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Get Help Now: (888) 989-9690
Get Help Now: (888) 989-9690

Relapse Warning Signs

relapse warning signs - distressed man - valley recovery centerThere are many relapse warning signs to keep an eye out for when dealing with someone in addiction recovery. 

A Closer Look

One of the first relapse warning signs is usually a change in attitude about recovery. A person who once enthusiastically approached their recovery each day may become uninvolved in their twelve-step program. As they take a step back, they may reenter denial. Even though they have had negative consequences from substance abuse throughout their life, they may suddenly believe the lie that they can control and enjoy their using. Instead of staying grounded in the realities of their past, they may begin to romanticize their past drug use.

Post-Acute Withdrawal Syndrome

Another relapse warning sign to watch for is falling back into post-acute withdrawal symptoms.

If the person begins to get stressed out by fairly normal things or starts experiencing anxiety, depression, and sleeplessness, they may be in danger of relapse. The individual might be tempted to self-medicate with drugs or alcohol and might begin believing that they need substances to get back on track. They may begin to isolate, drawing away from those who could offer healthy support and perspective. Without this support, the individual might begin to believe their delusional thoughts, and the idea of returning to substance use might sound better and better.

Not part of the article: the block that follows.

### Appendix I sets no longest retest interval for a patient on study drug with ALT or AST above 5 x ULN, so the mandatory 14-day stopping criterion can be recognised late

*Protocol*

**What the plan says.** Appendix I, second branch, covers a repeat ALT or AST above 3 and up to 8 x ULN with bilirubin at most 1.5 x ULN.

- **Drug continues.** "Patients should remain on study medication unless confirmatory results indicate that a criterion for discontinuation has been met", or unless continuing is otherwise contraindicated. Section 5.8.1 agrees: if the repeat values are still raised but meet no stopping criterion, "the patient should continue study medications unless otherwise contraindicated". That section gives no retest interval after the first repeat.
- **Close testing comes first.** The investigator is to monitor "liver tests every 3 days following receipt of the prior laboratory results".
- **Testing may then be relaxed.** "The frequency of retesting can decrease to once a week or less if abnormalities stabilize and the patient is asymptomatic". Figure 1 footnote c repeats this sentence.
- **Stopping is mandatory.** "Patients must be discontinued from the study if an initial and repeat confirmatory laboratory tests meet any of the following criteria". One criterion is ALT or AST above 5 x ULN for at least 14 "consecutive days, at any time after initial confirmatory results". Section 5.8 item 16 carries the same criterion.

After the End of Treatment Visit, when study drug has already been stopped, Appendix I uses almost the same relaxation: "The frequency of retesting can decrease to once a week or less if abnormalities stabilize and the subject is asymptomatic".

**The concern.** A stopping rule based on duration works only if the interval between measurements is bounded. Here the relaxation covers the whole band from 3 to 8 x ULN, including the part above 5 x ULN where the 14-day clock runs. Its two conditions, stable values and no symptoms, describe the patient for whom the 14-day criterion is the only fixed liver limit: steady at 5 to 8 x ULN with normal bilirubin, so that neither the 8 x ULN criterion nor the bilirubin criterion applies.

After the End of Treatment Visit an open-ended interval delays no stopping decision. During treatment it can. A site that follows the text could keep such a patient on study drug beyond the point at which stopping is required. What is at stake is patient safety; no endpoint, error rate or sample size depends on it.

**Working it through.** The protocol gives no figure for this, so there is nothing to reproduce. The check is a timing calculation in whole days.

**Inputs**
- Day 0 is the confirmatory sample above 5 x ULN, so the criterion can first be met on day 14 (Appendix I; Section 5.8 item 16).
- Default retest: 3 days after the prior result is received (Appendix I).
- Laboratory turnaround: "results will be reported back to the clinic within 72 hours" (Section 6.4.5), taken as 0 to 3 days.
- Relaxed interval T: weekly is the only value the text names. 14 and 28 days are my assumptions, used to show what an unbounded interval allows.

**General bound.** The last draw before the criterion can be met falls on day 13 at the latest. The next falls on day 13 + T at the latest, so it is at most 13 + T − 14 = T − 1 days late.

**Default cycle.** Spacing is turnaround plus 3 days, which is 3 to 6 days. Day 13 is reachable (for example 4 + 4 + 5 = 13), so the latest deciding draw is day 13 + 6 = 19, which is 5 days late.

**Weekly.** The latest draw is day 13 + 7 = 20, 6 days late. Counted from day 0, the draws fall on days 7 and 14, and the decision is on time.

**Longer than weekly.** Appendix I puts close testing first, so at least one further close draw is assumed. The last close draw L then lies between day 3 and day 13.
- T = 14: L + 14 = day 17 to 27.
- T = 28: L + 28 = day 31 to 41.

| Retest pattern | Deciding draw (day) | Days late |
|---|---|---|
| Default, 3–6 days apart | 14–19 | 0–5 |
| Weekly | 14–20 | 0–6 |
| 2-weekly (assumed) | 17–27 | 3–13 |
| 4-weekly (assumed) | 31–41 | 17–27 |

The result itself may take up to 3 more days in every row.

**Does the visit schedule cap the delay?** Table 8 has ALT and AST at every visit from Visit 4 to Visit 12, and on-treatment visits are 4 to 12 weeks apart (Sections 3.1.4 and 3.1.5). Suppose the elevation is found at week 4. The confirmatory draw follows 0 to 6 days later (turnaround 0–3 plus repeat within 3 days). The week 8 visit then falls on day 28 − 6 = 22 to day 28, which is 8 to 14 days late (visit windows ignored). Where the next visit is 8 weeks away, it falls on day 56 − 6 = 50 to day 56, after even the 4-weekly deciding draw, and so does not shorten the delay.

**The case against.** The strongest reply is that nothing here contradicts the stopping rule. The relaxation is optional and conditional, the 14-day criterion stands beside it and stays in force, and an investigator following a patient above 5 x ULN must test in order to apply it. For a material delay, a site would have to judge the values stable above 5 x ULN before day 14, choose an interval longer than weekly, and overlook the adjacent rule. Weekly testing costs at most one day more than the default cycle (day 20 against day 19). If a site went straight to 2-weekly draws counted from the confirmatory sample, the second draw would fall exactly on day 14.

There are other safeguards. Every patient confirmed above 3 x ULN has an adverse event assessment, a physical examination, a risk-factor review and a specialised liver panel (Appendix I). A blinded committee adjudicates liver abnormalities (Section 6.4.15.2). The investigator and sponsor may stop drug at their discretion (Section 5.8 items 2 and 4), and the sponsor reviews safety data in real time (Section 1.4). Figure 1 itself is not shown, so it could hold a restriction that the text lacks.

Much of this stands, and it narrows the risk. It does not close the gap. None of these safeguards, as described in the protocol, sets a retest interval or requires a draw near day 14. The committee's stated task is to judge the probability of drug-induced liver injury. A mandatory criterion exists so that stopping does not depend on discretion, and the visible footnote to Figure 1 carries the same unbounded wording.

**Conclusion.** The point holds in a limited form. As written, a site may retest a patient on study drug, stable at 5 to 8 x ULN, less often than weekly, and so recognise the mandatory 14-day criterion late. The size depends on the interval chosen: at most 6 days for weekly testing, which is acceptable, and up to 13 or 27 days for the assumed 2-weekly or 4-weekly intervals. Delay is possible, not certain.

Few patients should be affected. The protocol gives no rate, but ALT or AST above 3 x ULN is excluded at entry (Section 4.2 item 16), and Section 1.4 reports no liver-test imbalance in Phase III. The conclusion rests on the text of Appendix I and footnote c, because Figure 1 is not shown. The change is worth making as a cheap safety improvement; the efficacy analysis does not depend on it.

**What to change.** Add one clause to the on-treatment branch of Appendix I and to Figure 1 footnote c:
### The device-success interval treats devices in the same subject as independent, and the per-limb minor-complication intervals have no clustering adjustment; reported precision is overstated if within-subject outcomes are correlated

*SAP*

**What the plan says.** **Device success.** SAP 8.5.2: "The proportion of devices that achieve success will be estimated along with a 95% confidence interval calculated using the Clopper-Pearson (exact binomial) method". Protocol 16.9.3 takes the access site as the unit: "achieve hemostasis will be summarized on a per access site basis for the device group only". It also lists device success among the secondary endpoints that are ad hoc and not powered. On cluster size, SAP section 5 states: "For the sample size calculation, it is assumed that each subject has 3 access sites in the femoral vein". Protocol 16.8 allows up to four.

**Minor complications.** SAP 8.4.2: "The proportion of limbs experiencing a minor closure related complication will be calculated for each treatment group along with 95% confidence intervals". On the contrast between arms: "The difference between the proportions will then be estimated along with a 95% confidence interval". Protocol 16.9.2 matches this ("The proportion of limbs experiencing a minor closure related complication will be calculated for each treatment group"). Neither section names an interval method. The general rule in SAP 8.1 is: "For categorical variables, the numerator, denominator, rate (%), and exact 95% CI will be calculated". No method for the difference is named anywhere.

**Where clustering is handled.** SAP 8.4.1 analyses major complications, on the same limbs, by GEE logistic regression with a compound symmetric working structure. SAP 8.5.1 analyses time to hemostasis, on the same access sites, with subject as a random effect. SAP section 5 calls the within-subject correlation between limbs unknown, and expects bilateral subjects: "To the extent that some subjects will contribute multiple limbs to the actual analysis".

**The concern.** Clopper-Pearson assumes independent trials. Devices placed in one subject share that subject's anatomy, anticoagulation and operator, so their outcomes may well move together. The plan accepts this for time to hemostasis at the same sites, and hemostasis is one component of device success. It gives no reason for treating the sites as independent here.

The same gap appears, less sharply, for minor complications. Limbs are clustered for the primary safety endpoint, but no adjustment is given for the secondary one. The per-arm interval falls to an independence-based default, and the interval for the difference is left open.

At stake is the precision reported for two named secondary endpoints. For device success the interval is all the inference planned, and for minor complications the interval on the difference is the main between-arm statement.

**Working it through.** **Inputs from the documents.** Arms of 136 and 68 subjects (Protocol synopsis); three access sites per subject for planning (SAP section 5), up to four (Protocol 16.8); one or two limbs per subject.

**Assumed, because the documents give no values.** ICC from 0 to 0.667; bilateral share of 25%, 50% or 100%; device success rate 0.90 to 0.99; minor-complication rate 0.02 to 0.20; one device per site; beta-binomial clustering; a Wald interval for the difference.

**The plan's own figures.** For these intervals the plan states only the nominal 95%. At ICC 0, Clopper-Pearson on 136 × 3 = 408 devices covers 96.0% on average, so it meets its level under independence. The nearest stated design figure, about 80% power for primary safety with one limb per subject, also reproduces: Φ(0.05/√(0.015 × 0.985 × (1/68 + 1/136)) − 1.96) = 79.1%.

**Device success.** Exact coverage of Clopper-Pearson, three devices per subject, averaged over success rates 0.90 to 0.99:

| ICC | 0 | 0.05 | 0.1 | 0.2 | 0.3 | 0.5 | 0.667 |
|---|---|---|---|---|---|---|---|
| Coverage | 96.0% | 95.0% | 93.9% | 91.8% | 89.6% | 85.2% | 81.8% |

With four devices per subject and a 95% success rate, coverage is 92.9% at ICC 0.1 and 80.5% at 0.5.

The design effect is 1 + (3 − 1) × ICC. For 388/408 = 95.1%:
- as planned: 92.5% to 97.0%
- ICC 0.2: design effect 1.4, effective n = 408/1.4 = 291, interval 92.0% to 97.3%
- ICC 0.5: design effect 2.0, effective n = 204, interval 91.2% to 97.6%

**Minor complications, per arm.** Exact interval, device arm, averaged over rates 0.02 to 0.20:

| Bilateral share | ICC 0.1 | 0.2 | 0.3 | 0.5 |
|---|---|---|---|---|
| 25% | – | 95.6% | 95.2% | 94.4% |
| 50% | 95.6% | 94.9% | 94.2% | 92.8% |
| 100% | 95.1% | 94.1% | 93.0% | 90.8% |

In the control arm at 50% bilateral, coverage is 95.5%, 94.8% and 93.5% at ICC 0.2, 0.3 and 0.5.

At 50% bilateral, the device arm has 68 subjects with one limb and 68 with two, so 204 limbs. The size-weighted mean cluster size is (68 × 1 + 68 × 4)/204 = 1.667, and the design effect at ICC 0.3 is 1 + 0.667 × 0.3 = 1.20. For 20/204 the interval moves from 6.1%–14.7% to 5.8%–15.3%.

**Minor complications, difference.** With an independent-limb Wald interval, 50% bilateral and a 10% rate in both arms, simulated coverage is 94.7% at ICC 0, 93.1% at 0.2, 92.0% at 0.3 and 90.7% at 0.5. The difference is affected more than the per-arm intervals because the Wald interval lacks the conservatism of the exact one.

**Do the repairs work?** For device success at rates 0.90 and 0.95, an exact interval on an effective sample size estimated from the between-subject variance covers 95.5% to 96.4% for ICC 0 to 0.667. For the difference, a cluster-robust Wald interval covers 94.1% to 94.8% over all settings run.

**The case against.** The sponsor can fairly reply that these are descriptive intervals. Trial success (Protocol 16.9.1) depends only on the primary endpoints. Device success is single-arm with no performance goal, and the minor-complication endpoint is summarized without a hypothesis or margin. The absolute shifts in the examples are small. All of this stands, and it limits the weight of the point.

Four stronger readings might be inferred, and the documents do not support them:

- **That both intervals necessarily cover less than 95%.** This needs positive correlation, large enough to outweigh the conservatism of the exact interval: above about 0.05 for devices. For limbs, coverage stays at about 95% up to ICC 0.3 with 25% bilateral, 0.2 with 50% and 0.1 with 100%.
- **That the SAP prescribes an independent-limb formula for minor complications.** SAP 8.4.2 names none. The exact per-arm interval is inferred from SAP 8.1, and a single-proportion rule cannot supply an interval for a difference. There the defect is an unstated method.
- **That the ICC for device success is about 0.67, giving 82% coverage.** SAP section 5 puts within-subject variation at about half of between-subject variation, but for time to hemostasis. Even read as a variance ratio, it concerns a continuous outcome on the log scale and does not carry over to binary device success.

As the relapse warning signs grow more severe, the person may suffer a social breakdown.

This means that they abandon their whole routine and begin to fully withdraw from society. They stop attending all functions that may offer them support and begin to believe that the only options are to be miserable, commit suicide, or self-medicate with mind-altering substances. At this point they usually begin to experiment with alcohol or less potent drugs. Eventually the drug use will spiral further out of control; in order to get sober again the individual will usually need some form of professional help.

If you or someone you care about is struggling with addiction, please get help now. Contact us anytime at (888) 989-9690.



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